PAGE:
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Holiday cheer

December 1, 2017
By JOYCE COMINGORE - Garden Club of Cape Coral , Cape Coral Daily Breeze

Hurricane season is past. November has left us. Thanksgiving 2017 is history. Lights are coming on all over the neighborhoods. Outdoor Christmas trees are going up and being lit. I'm beginning to see evergreen trees tied onto to car roofs. Christmas is coming.

I'm hearing that the Christmas tree supply may not be able to cover our needs this year. Prices are going up because of this lack, 10 percent, and may even go up 20 to 25 percent. It all came about in early 2000 when growers planted too many trees, which lead to flooding the market, lower prices and a lack of profit, forcing many growers out of the business, thus a low supply is now available. The recession of 2007-2009 didn't help. Since it takes nine to 10 years to grow a Frasier fir big enough to be cut, growers are predicting harvest levels might not return until, maybe 2021. The supply is tight, and may not be able to meet the demand. Not to worry or panic, the National Christmas Tree Association an-nounced that even though the supply is tight, everyone who wants one will be able to do so, at a 10 to 25 percent increase in price from last year. But some celebrators will be able to spare the extra expense when it comes to creating memories.

However, it seems, fake trees (I hate to say fake, hearing fake news so much these days grinds a nerve) - so artificial trees are now back in style. But even with those spray cans of pine fragrances being sold, nothing replaces the nostalgia of a real tree. This will make it more difficult for the future years of selling real trees.

Real trees need to be put in water as soon as possible, using a tree stand with a big enough reservoir is essential to keeping it fresh - no puny little bracing stand on a dry surface will do. It needs to be kept watered. Sap rushes to close the cut wound and seal it. Trim half an inch off the bottom and immediately let it drink up the water it needs. Remember to keep it watered and green.

Keep it away from any heat source. We don't really need to worry about that with our warm weather keeping furnaces off. Hopefully, air conditioning will kick in and help the tree. Stringing the lights comes next. Be sure light strands are not worn and frayed. Turn off the lights when you're not around to monitor them. Real trees have been known to catch on fire. Also, Facebook has posted an article about real Christmas trees are full of bugs, as many as 25,000 lurking in there. You're bringing them into your home. Even if you store them in the garage first to shake bugs out and off, the freshness of your tree is fading.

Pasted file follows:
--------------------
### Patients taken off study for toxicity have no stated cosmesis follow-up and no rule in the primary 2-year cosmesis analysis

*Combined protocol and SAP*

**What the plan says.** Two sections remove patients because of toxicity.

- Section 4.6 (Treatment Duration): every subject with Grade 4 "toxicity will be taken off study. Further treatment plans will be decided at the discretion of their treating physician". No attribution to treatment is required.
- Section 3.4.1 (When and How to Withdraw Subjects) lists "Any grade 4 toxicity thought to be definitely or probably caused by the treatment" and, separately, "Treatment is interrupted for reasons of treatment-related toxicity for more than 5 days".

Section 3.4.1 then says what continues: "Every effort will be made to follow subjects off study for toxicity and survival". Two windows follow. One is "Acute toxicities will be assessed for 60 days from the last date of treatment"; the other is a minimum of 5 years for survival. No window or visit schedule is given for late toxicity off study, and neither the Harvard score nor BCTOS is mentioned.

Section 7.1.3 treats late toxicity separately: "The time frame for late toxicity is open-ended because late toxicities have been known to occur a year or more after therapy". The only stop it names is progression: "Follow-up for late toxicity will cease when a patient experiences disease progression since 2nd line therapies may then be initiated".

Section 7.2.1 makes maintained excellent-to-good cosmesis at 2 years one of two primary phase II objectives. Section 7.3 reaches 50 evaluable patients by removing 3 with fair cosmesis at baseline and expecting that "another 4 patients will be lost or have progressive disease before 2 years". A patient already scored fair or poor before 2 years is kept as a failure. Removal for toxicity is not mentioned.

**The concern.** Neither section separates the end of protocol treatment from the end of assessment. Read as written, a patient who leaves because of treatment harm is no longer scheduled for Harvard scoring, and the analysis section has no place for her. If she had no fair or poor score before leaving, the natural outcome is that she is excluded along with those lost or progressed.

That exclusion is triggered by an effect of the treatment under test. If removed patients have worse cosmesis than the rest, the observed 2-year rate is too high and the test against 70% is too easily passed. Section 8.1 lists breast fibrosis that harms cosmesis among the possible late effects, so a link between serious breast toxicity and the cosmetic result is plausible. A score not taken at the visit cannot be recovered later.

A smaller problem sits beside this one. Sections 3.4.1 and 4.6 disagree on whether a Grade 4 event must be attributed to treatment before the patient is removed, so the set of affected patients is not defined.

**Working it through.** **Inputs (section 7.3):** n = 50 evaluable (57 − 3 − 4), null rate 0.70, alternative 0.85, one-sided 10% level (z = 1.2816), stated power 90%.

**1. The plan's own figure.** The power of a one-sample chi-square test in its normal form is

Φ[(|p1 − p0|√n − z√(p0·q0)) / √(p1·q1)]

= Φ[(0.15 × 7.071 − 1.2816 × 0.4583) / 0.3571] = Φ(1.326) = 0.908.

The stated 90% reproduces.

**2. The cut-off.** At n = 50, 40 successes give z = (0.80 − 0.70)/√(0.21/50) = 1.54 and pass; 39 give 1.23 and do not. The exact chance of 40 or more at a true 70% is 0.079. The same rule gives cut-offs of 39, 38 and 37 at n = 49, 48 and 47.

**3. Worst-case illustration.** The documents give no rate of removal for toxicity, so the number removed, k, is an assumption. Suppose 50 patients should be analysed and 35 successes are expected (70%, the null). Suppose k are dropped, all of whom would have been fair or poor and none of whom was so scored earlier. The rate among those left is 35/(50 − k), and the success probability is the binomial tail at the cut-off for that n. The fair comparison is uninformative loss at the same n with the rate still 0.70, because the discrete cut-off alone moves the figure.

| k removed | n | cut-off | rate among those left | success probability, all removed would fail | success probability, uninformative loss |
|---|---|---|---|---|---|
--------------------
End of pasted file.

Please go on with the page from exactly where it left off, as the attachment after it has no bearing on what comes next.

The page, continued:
I felt downhearted when I first arrived down here and tried to put up garlands and wreaths of evergreens. The sunlight seemed to always hit the front door, drying my trimmings, shedding their needles everywhere. Certainly, didn't help with early decorating.

So, I gave in and bought a fake tree with lights. Last year the middle section had one light go out and the time spent finding that bugger was irritating.

A new twist to the tree presentation is the idea of hanging them upside down, from the ceiling. Some have the tree stand on the top of the tree to have it inverted on the floor. It may seem like a new craze, but, hanging upside down trees goes back to the Middle Ages. Saint Boniface of Devonshire in the seventh century used it to point out the triangle symbolizing the Trinity. It showed to the pagans that it was an intentional decoration, not a floral statement. By the 12th century, Christians were all intentionally hanging it upside down.

Nowadays, standing it upright with the tip pointing to heaven is how I like it. Some people have come to feel that the upside-down tree is disrespectful and sacrilegious, the same way the broken inverted cross (peace symbol) is an anti-Christ symbol. Fads may come, and fads may go, all in the name of art. It's easier to keep the tree watered with the point going heavenward. Duh!

There also seems to be many smaller table-top trees available, great for small apartments or crowded living spaces. They give the fragrance and the shimmer.

I've surrendered and I'm about to drag that artificial tree out of the garage. For doing so, releases the joyous decorating that brings the warm and happy feelings for the season.

If you are gazing at the moon or dancing in the moonlight, Sunday the 3rd is the evening for the first - and last - full supermoon of the year. Supermoon is the popular name for the full or new moon happening when the lunar orb approaches Earth. In its elliptical circling, coming close to our planet makes it visible to the naked eye. It is the fourth this year, but the one we can see close-up. Happening at 10:47 a.m. ET, that is when it is the closest to our planet, meaning that the moon will appear about seven percent larger and 16 percent brighter. It will be 221,824 miles away, so don't fret if you have a tough time spotting it with your naked eye. The best time to see it is at sunset or sunrise when the moon is near the horizon. Just enjoy the bigger and brighter night to dance the night away. Be of good cheer.

Dance by a tree and thank it for our fresh air and our being able to have breathing purities.

Joyce Comingore: Master Gardener; hibiscus enthusiast; and member of the Garden Club of Cape Coral.



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